Abdelrahman Ahmed Shaalan (R) is promoted to the second highest division in sumo wrestling in Tokyo on May 29, 2013
Egyptian sumo wrestler Abdelrahman Ahmed Shaalan (R), the first professional sumo wrestler from either Africa or the Arab world, is congratulated by his stablemaster Tadahiro Otake after being promoted to the second highest division in the sport in Tokyo on May 29, 2013. © Jiji Press - JIJI PRESS/AFP
Abdelrahman Ahmed Shaalan (R) is promoted to the second highest division in sumo wrestling in Tokyo on May 29, 2013
AFP
Last updated: May 29, 2013

Egyptian sumo wrestler gets promoted in Japan

The first professional sumo wrestler from either Africa or the Arab world was given a boost on Wednesday, winning promotion to the sport's second highest division in Japan.

The Japan Sumo Association promoted 21-year-old Egyptian Abdelrahman Ahmed Shaalan, who goes by the ring name of "Osunaarashi" (Great Sandstorm), to the "jyuryo" division, made of wrestlers ranked between 43rd and 70th.

"I am very glad," Shaalan told reporters in Japanese at his stable in downtown Tokyo. "I will work hard and aim higher still by practising more and more."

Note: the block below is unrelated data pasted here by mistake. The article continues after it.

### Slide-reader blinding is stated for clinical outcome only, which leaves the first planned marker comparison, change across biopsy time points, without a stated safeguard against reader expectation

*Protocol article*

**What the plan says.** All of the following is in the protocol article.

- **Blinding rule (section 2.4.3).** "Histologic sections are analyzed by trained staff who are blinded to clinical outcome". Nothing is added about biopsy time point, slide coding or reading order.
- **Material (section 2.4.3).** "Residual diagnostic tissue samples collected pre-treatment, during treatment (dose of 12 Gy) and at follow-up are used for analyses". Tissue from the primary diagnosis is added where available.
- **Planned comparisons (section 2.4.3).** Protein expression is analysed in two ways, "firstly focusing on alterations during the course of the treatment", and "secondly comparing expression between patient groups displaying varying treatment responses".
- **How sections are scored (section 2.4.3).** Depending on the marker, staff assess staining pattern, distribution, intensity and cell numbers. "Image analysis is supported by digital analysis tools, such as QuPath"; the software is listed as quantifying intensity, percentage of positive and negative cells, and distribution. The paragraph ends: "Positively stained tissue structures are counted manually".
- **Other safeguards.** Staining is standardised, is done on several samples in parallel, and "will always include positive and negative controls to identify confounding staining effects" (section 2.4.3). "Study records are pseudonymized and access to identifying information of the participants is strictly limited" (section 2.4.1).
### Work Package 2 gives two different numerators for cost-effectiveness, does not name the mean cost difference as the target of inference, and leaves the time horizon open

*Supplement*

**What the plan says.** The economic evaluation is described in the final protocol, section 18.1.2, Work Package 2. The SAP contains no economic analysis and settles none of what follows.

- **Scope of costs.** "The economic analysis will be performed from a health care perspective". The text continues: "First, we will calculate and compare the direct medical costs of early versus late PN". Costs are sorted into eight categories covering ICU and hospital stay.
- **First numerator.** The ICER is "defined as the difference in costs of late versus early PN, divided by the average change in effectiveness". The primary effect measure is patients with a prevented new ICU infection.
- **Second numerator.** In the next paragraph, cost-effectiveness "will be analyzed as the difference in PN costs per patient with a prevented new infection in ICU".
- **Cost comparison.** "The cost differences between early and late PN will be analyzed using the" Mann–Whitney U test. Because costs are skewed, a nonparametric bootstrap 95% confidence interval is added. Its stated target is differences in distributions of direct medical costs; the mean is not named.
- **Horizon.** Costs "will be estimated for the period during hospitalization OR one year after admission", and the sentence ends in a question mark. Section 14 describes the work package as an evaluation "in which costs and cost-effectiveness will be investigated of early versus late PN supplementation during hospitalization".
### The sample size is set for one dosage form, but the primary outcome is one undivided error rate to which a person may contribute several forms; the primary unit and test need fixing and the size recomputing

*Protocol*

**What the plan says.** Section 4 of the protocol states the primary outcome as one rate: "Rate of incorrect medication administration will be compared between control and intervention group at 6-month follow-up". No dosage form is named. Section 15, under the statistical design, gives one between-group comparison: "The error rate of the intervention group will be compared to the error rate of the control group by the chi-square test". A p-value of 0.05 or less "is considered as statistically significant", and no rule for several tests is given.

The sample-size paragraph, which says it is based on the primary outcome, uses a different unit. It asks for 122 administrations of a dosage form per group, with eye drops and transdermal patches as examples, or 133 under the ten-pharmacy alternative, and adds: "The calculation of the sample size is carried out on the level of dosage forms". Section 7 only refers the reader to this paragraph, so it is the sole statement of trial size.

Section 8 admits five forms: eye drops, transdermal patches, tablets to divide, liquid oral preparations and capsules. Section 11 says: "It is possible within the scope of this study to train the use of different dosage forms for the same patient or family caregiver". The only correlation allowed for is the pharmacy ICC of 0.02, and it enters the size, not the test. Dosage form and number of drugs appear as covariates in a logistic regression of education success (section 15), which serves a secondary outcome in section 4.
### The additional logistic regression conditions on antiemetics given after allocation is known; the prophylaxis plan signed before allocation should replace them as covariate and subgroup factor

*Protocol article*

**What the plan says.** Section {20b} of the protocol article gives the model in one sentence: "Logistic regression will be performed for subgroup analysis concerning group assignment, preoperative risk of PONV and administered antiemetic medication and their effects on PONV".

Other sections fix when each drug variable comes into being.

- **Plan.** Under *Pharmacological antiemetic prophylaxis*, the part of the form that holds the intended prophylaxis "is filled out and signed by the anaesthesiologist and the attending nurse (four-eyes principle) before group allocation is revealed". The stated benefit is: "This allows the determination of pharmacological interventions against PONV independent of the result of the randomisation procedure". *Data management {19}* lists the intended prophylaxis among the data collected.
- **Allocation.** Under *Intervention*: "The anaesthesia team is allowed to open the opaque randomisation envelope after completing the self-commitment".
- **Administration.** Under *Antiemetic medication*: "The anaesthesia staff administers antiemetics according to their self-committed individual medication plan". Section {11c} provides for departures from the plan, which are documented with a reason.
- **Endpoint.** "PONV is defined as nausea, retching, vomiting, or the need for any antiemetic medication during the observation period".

The 189 centimetre- (6 feet 2 inches) grappler, who weighs in at 145 kilogrammes (320 pounds), made his debut in March last year and has lost only six of his 49 regular matches in seven tournaments since.

In the latest tournament, held in Tokyo this month, he won all seven matches.

But the going will get tougher from now on, with wrestlers in the top two divisions fighting 15 times in every tournament.

A devout Muslim, Shaalan will again fast during this year's Ramadan, the Islamic holy month when adherents cannot eat or drink in daylight hours.

"I'll be alright. I can handle it," he said about this year's Ramadan, which is set to clash with the July tournament.

Shaalan belongs to one of about 40 sumo stables. His position in the top 70, known as "sekitori", affords him his own room, having previously shared with other wrestlers.

Stablemaster Tadahiro Otake said despite Shaalan's rapid rise through sumo's ranks, he needed to keep his feet on the ground.

"He has not got strong all by himself but with the help of many other people. I hope he will never forget this," he said.

"I want him to draw attention with his brand of sumo, not because he is the first from the African continent."

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